Dingman Watch: surgery that makes the perfectly healthy wince

It looks like Craig Dingman is in fact going to have surgery on his shoulder, something that should surprise no one, given the fact that he tore a freaking artery up there. The Freep is saying that the surgery involves “transplanting a vein from his leg to his shoulder”. Eeek.

I assume that this is referring to a saphenous vein transplant, which is a complicated but not entirely uncommon procedure where part of the saphenous vein (in the patient’s own leg; it’s big, and relatively near the surface) is grafted into the target area in order to reconstruct the damaged artery. Arterial reconstruction via graft has been an established medical practice since at least the early 1900s, but the dangers are obviously still present. The graft can be rejected (although this is less likely to happen with your own vein than a donor vein, or an artificial graft) or could get infected, edema (fluid accumulation and swelling) might occur in the area of leg from which the vein is harvested, fistulae (leaks) can occur around the graft, there could be clotting, etc.

There’s quite a bit of information floating around out there on vein transplant for arterial reconstruction, but most of what I found involved arterial reconstruction for liver or kidney problems. There was some stuff about using the saphenous vein to reconstruct arteries also in the leg, in order to save a limb endangered by reduced blood flow. But I couldn’t find anything (in my admittedly very cursory overview– remember, me dumb art student, me no med student) on a procedure quite like Dinger’s, where the saphenous vein was harvested for use in reconstructing a torn artery in the shoulder.

I wish they’d tell us which artery exactly it is that he’s torn, and to be frank I’m still somewhat confused as to how he managed to tear the damn thing in the first place. The Freep says that “there’s no record of any North American pitchers having the surgery,” but even more than that it seems like there’s very little record of pretty much anyone having it. Maybe if we had more info I’d know where to look for more relevant related cases and we’d find that it’s not so rare as all that, but from just what we’ve been told so far it really does look like this is an extraordinary injury.

WHY DOES THIS HAPPEN TO THE TIGERS? Why? Why can’t we have someone have a nice straightforward deer meat-related injury over here?

Oh, and I’d like to thank Detroit News photographer Morris Richardson II. Thank you, Mr. Richardson. Thanks to you, I am now going to have screaming nightmares for at least a week. Good grief. Talk about a baby-eating grin.

However, Mr. Richardson, this sort of thing somewhat redeems you.

8 responses to “Dingman Watch: surgery that makes the perfectly healthy wince

  1. Samela, I said the same thing when I read your original blog on Dingman’s injury: That man’s gonna need a saphenous vein transplant.
    Oh yeah, watching ‘Grey’s Anatomy,’ ‘House,’ and ‘Scrubs’ has taught me a lot of medical $#!+.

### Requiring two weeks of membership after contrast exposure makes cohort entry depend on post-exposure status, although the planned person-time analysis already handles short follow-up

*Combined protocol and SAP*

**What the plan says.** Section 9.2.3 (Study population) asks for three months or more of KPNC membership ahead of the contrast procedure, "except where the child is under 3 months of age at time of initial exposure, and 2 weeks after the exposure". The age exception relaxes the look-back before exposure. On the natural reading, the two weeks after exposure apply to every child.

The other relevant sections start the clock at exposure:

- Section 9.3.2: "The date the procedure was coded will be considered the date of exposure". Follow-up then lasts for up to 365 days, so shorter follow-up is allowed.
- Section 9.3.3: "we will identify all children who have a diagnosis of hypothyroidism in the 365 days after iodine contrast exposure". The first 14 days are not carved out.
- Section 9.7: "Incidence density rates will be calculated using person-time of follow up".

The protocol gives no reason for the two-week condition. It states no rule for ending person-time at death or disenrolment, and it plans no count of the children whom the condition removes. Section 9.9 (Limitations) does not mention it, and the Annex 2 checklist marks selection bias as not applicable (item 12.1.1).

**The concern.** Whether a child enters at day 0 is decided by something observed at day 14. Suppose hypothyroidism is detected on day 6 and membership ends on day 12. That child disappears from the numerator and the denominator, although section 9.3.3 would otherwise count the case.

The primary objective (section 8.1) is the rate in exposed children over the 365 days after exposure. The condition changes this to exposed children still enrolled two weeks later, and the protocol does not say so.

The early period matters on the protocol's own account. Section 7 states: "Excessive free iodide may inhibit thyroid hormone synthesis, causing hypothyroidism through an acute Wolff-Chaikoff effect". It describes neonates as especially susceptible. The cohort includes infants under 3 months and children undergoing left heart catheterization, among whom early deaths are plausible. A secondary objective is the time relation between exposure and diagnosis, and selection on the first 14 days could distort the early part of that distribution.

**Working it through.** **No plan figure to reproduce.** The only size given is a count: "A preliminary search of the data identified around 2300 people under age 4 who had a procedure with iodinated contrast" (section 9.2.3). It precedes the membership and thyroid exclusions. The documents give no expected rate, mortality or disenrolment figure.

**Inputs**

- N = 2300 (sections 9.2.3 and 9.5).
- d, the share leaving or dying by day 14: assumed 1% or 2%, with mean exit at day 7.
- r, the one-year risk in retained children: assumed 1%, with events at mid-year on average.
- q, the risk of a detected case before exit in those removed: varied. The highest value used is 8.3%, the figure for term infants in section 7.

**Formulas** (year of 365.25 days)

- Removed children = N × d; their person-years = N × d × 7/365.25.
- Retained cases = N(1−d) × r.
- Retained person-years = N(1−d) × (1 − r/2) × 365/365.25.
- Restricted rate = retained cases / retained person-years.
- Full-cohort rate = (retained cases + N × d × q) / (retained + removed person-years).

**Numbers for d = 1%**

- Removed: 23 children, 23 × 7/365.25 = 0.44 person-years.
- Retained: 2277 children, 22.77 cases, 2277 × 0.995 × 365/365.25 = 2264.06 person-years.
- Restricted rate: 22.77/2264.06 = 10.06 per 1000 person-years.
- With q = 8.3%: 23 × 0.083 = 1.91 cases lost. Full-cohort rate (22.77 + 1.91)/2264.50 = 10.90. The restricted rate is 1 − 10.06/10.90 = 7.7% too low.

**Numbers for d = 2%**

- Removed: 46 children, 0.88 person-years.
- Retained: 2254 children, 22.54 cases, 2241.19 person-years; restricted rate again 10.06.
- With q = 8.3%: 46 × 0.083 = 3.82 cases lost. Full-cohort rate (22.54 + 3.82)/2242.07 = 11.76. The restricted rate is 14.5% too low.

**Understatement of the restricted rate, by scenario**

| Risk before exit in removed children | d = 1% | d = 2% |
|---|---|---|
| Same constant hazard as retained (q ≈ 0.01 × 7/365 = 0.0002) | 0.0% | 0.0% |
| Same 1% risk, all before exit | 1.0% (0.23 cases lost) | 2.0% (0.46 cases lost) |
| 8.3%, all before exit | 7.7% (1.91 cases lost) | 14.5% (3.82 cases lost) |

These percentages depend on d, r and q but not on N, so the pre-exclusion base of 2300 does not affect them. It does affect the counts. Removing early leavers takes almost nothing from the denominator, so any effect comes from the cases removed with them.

And you know it’s almost spring when shots of Inge’s @$$ start blossoming on the Tigers blogs…

  2. clearly pudge eats babies. lots and lots of babies,

  3. Okay, I’m beginning to feel bad about this “Samela” thing. I was kidding. It was “my” nickname. If I try not to use it for the rest of the month, maybe that’ll flush the system. Kind of like giving stuff up for Lent.

  4. […] Greg Eno has been taking a look back at Tiger days of yore. Today he details the ridiculously powerful team from 1991 and earlier in the week he took a look back at Sparky Anderson. Samela takes an extensive look at Craig Dingman’s artery graft surgery, and Lee has aggregated the projections for the Tiger starters. […]

  5. […] Greg Eno has been taking a look back at Tiger days of yore. Today he details the ridiculously powerful team from 1991 and earlier in the week he took a look back at Sparky Anderson. Samela takes an extensive look at Craig Dingman’s artery graft surgery, and Lee has aggregated the projections for the Tiger starters. […]

  6. OK, the Samela stuff is just getting out of control now. DAMN TIGERS FANS. :P
    Ian, I actually don’t watch any of those shows. I’d probably like them if they were more technical and less drama-oriented, but then again I’m insane. And Brandon Inge’s posterior is a seasonal gift of nature, far be it from me to suppress it.
    Babies: the other, other white meat.

  7. WHY DO I ALWAYS CLICK ON THE SCARY LINKS? It’s like when someone goes, “This is disgusting, try it,” and I’m all, “Okay!” Someday, I will learn.

  8. […] Artery repairs generally involve taking part of a bit of some other blood vessel (usually from the leg; I went into that in a lot more detail when I wrote about Dingman’s surgery). So Rogers needed to have this done in two separate stretches of the same artery, basically? What the heck kind of clot WAS this? UBERCLOT? CLOTZILLA?? […]

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